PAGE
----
I had quite a few discussions with Simon off line and personally found him to be very knowledgable on the subject and in possession of some insights into the crime and the trial that myself and others (here) had not considered.

We also had a lengthy debate on the parameters of the legal conspiracy back then, something only two lawyers could actually enjoy.

G. Greene-Whyte said...

I suppose I'd like to add that people not reading this or that book but still trash talking it is endemic in this study. Stimson's GHS is a prime example. Love of brother is an immediate joke because someone on the Internet said so. Grim's mentioned a few times that we're given a look at Charlie in there we don't see in most other places. That's valuable imo.

Btw, I was today year's old when I realized the Goodbye part of the title was from another Beatles song. No one should ever hire me as a private detective.

G. Greene-Whyte said...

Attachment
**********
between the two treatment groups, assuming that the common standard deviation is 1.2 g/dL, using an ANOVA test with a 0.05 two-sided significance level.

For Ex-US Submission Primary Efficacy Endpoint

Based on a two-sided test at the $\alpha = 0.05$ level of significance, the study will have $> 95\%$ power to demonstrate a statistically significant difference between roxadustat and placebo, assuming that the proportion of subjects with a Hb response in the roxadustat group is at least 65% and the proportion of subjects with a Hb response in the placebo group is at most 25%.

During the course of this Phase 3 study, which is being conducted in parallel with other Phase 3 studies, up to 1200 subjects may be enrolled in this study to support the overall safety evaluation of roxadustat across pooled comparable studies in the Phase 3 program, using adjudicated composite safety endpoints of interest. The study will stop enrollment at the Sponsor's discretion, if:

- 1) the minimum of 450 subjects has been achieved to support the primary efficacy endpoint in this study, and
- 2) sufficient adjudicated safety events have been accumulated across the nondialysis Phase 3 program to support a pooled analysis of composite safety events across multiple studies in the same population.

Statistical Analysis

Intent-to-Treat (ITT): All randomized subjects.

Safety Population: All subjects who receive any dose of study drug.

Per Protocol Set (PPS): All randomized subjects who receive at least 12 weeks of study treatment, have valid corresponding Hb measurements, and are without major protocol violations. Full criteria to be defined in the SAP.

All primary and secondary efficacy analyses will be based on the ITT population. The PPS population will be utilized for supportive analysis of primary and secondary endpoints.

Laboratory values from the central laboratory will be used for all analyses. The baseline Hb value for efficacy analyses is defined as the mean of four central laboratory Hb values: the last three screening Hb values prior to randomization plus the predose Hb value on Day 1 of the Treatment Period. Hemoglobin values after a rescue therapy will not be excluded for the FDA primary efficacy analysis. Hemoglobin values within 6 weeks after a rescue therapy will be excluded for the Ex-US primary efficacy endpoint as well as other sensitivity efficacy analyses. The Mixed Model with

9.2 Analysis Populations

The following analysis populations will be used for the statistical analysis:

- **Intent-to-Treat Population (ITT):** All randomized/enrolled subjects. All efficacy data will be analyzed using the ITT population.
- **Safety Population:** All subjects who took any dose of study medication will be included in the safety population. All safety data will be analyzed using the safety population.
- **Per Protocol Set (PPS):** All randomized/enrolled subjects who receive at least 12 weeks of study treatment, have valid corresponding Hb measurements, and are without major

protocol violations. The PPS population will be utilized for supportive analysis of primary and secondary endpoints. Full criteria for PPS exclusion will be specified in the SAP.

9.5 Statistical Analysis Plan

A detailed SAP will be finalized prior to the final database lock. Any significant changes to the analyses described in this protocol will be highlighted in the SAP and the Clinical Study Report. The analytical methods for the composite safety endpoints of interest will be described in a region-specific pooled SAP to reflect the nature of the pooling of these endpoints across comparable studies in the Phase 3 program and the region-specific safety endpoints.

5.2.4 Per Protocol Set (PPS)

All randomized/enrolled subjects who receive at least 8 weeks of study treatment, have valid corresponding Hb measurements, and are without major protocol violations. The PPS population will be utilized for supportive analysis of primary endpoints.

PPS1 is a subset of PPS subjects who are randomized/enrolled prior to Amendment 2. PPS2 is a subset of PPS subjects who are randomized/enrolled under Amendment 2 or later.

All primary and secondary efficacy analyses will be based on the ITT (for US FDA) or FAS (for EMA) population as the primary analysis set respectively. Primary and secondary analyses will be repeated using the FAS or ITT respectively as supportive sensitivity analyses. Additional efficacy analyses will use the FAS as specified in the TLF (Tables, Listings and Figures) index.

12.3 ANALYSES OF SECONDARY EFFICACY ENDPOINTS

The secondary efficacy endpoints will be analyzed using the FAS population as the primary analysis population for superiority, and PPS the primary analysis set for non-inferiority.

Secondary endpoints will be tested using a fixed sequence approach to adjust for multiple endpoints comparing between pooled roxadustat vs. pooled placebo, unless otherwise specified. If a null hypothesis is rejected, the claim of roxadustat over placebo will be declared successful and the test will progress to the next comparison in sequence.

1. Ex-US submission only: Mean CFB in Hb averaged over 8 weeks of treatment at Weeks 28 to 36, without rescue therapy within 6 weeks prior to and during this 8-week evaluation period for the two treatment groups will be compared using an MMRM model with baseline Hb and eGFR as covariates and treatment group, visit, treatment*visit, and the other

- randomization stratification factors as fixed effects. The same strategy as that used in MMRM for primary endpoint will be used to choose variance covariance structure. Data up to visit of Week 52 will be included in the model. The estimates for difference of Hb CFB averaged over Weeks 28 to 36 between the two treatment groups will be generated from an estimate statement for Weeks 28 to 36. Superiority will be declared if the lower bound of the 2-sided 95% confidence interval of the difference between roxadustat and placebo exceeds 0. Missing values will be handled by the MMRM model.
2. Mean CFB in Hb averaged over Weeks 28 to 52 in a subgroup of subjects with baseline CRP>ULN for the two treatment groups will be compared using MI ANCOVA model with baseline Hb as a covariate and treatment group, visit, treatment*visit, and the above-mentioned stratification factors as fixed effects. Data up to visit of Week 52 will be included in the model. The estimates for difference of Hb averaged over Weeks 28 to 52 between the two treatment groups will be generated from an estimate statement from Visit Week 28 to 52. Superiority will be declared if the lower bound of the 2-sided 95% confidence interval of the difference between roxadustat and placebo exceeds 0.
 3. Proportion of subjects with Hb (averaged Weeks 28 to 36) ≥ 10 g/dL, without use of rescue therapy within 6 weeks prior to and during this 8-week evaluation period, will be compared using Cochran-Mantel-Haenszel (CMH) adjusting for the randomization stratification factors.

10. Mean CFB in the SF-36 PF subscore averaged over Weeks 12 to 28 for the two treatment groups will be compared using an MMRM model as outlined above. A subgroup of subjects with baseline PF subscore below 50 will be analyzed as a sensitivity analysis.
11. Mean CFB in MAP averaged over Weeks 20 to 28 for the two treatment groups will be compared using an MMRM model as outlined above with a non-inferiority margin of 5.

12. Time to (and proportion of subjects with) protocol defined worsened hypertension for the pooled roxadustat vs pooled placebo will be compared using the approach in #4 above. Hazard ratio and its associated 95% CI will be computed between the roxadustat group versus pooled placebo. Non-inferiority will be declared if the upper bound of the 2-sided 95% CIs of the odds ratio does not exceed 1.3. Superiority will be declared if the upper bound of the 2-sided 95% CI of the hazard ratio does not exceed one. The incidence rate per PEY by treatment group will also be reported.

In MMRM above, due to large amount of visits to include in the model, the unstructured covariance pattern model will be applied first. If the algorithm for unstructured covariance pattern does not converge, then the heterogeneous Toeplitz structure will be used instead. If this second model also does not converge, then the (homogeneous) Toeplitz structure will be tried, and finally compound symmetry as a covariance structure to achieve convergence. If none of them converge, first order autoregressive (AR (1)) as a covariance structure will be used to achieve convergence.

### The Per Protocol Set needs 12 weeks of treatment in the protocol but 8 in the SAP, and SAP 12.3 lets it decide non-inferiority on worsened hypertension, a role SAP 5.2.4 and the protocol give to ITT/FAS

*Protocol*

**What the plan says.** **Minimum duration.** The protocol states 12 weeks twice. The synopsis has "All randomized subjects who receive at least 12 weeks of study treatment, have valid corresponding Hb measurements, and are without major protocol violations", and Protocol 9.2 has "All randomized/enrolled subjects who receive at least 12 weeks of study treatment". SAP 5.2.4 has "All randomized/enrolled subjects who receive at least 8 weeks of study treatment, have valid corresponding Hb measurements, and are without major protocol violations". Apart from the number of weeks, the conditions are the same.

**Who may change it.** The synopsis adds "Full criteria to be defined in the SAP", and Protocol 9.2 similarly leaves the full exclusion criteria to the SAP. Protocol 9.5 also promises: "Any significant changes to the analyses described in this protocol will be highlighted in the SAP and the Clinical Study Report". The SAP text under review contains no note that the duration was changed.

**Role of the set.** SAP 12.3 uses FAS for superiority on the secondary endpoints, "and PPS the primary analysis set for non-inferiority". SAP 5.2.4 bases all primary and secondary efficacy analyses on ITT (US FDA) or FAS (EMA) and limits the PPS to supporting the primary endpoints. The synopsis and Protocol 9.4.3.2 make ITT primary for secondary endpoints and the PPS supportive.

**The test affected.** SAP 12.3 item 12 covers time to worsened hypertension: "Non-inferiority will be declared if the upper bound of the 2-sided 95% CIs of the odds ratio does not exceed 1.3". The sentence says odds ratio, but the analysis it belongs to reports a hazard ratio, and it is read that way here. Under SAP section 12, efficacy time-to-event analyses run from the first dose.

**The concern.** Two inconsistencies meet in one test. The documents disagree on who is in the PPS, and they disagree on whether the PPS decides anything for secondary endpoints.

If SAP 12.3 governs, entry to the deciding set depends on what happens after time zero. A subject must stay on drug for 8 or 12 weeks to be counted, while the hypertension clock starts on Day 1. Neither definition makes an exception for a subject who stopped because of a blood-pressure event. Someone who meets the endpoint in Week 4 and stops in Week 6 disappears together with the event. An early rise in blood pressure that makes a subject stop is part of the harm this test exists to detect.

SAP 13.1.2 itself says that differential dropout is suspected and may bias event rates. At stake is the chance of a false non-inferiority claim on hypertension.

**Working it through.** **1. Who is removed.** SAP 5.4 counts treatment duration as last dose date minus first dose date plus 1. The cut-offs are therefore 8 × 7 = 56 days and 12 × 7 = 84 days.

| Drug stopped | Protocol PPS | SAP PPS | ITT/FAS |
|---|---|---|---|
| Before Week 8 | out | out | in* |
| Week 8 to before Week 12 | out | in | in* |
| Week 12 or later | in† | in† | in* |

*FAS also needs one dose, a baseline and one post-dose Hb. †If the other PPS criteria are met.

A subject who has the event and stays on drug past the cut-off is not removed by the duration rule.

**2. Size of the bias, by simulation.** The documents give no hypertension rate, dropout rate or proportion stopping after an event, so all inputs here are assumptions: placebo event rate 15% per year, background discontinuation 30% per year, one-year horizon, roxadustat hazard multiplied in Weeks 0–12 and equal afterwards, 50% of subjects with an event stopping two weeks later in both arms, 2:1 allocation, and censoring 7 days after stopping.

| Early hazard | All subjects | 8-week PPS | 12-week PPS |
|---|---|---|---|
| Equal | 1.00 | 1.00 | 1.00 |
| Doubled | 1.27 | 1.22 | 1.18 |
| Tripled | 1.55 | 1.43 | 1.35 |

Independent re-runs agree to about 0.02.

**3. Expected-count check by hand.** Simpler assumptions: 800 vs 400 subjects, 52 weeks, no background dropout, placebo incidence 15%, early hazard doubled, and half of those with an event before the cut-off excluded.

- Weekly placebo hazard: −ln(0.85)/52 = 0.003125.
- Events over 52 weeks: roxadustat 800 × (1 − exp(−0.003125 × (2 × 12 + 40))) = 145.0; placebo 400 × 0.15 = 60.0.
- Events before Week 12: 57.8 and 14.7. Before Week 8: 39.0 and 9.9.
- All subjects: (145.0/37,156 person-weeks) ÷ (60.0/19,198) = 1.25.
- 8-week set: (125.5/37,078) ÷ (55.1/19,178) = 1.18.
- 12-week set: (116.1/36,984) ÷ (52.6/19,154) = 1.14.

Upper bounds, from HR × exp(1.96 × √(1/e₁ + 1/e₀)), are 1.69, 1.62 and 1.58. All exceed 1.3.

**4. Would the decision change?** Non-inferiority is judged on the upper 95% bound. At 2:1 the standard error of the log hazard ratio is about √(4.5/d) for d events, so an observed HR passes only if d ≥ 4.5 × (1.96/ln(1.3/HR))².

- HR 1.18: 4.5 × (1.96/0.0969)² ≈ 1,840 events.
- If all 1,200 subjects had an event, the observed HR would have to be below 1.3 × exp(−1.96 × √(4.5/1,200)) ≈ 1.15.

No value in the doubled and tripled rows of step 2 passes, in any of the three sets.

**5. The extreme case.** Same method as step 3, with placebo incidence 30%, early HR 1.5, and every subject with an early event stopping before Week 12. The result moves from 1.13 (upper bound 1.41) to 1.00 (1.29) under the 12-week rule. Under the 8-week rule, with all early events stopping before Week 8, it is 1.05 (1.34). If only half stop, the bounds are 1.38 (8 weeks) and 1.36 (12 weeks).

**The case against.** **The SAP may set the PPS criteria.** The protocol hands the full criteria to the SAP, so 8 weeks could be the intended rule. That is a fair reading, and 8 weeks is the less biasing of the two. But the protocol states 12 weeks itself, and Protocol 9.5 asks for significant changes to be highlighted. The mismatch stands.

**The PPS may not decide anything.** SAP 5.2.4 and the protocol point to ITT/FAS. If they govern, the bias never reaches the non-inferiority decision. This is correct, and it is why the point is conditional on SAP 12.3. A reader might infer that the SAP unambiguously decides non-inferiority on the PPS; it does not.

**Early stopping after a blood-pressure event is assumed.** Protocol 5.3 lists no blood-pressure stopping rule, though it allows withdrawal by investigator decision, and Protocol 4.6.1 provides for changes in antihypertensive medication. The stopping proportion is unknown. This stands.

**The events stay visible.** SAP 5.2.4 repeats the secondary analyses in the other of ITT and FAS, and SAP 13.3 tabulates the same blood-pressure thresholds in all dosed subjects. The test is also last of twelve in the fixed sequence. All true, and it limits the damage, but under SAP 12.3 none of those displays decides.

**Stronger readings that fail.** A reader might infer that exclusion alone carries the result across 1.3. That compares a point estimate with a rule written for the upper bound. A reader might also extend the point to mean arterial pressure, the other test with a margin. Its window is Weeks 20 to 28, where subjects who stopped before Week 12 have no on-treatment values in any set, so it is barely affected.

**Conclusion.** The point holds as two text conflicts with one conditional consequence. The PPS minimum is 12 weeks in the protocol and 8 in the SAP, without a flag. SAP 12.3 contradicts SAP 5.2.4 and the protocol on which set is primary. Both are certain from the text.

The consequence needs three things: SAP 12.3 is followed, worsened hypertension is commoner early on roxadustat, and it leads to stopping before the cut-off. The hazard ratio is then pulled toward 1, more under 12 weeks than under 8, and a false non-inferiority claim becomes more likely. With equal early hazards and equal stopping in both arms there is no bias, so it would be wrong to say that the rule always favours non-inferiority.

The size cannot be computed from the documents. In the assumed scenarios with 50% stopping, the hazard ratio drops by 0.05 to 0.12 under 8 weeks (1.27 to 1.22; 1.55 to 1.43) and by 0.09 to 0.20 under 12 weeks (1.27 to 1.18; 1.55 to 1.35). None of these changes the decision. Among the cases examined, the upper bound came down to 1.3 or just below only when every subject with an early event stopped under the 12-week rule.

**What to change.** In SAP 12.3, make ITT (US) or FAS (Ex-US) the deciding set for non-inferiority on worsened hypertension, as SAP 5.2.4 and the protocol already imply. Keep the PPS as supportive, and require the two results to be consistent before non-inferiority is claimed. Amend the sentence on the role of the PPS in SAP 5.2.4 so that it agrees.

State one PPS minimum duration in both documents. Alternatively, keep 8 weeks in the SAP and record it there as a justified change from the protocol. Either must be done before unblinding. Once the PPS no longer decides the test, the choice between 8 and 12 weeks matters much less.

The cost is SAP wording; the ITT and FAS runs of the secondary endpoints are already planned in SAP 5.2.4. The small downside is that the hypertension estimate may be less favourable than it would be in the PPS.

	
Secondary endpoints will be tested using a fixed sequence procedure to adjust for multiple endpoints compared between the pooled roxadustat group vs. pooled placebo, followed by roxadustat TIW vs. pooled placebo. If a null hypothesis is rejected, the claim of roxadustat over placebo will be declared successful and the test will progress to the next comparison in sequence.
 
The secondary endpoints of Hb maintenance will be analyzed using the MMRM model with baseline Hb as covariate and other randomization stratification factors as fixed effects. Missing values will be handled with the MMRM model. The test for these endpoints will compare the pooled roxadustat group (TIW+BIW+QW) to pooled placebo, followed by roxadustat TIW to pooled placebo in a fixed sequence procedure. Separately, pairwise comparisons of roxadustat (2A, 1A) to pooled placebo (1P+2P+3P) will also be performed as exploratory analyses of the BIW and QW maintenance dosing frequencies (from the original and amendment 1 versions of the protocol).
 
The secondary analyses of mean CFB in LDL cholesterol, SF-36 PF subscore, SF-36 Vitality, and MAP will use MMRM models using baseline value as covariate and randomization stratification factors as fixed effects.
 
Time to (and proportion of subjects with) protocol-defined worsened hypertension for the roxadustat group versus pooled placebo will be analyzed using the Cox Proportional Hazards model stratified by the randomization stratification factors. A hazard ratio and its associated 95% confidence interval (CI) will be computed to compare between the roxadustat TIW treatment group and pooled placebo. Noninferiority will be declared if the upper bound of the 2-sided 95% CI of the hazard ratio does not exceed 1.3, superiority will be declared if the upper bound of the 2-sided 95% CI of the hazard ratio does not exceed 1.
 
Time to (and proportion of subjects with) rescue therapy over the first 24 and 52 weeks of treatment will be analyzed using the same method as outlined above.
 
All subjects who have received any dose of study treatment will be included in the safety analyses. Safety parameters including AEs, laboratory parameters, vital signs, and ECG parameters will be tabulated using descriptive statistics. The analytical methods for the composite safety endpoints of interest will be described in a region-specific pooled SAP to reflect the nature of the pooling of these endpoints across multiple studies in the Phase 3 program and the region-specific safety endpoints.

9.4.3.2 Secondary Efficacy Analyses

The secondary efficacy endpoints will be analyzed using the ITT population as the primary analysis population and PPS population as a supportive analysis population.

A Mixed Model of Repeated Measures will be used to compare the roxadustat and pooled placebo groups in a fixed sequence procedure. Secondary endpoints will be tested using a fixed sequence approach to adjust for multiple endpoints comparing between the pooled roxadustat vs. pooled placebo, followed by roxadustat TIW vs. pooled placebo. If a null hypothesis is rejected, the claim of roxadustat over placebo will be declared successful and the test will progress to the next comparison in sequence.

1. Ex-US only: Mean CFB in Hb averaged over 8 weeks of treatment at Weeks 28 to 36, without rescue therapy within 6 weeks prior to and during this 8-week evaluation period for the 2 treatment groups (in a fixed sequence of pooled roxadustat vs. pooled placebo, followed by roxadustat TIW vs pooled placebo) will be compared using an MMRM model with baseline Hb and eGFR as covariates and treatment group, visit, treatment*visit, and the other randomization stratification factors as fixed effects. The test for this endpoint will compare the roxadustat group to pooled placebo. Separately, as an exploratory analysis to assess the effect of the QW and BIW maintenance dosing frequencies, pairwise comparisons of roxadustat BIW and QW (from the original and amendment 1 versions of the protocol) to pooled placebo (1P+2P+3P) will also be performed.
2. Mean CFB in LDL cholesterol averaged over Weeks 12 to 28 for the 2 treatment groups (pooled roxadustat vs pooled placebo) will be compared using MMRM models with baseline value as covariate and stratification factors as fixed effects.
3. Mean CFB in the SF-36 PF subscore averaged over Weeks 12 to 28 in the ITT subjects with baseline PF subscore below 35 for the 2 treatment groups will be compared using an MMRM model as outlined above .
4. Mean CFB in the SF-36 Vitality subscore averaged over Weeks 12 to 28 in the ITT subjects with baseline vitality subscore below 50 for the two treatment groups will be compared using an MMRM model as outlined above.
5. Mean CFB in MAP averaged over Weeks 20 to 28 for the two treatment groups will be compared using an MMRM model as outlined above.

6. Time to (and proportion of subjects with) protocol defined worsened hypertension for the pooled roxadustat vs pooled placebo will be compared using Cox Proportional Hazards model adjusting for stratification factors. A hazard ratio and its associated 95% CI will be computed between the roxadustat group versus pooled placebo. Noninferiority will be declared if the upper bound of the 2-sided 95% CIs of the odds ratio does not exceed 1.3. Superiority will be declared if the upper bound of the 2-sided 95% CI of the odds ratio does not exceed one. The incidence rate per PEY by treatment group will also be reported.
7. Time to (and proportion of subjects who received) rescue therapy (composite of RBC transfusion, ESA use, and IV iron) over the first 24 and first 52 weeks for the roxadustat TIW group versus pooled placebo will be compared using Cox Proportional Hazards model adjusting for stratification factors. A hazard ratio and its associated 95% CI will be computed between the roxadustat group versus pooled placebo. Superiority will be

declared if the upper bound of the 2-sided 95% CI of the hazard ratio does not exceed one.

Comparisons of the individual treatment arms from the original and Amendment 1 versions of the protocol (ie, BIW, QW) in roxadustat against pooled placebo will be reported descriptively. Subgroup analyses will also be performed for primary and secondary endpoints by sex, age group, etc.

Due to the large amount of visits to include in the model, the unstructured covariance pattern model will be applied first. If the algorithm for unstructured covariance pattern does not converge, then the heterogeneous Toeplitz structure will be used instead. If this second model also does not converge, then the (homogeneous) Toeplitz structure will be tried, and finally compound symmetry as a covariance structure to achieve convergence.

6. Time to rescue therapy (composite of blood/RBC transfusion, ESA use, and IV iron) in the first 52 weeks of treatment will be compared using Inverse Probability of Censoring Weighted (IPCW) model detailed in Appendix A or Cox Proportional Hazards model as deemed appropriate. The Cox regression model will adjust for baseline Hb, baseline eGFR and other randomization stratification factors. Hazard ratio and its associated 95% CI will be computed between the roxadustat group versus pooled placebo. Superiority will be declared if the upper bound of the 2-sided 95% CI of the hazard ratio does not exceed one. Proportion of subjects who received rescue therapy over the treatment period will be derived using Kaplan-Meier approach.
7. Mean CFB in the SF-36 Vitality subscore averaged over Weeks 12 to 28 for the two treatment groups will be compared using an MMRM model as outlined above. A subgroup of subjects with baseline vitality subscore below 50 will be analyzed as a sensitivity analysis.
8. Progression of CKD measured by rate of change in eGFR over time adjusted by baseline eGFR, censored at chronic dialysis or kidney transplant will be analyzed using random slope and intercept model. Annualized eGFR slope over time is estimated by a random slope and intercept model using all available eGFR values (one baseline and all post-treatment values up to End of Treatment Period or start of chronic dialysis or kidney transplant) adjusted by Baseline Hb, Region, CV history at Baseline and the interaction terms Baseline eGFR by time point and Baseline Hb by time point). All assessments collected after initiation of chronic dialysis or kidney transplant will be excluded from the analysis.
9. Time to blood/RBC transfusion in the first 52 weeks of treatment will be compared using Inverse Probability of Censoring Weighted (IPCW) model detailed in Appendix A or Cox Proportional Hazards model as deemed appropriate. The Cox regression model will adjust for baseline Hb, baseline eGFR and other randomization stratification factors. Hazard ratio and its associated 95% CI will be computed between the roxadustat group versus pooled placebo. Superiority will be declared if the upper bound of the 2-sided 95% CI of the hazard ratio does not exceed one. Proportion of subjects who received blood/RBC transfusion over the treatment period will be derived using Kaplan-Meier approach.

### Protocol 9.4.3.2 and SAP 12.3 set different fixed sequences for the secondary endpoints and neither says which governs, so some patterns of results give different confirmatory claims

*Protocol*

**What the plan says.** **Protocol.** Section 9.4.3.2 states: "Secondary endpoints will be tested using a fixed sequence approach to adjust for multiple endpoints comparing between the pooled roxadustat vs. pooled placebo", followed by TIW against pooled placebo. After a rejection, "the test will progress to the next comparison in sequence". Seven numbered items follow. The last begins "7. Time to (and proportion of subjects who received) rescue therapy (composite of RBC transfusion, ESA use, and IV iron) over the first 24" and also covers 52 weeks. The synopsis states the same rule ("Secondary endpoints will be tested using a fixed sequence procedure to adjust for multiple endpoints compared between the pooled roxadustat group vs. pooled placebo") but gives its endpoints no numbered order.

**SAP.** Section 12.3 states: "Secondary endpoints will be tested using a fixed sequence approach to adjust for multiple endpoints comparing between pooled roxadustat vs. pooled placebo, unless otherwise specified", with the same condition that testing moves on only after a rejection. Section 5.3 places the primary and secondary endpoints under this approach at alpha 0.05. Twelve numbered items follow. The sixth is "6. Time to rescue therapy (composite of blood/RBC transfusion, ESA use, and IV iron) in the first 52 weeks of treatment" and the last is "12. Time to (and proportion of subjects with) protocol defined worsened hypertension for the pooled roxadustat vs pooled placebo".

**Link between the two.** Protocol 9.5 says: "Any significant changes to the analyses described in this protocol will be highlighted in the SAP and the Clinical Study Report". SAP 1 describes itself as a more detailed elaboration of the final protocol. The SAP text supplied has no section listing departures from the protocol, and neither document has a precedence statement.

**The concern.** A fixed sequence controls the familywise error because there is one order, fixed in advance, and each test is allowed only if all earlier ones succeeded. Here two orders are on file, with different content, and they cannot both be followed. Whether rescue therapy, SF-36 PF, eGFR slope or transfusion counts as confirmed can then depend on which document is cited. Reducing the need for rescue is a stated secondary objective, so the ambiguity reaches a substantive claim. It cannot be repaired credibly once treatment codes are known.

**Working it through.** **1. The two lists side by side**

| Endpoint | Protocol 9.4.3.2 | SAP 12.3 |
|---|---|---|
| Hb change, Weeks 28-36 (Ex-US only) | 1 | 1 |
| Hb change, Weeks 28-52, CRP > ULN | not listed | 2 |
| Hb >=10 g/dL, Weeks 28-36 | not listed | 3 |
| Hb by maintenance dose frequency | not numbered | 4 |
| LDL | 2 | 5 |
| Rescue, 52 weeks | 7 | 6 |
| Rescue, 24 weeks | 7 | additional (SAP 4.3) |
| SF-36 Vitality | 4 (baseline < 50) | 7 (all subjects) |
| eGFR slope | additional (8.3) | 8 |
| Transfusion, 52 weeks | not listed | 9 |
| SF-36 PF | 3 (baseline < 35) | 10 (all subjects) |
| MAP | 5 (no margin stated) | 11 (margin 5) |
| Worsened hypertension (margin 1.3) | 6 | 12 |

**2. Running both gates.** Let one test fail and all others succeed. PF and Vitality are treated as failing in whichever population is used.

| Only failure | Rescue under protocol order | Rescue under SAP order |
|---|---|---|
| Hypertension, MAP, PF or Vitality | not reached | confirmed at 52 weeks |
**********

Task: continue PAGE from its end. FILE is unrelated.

I remain paused by Charlie's apparent refusal to believe conspiracy and aiding and abetting are actual real things.

shoegazer said...

G. G-W:

I remain paused by Charlie's apparent refusal to believe conspiracy and aiding and abetting are actual real things.

He did seem to believe this, didn't he?

In a sense you can almost find a way to comprehend this, although I found it difficult for a long time.

I think in his heart of hearts, he's a radical libertarian/anarchist. Ultimately he felt that it was every man for himself, and that all people were masters of their own destiny, no holds bared. If they chose to follow what someone else told them--even if it was an outright falsehood or unintentionally erroneous, this was strictly their responsibility. No responsibility would therefore accrue to the one making the request/suggestion/demand since these could always be refused.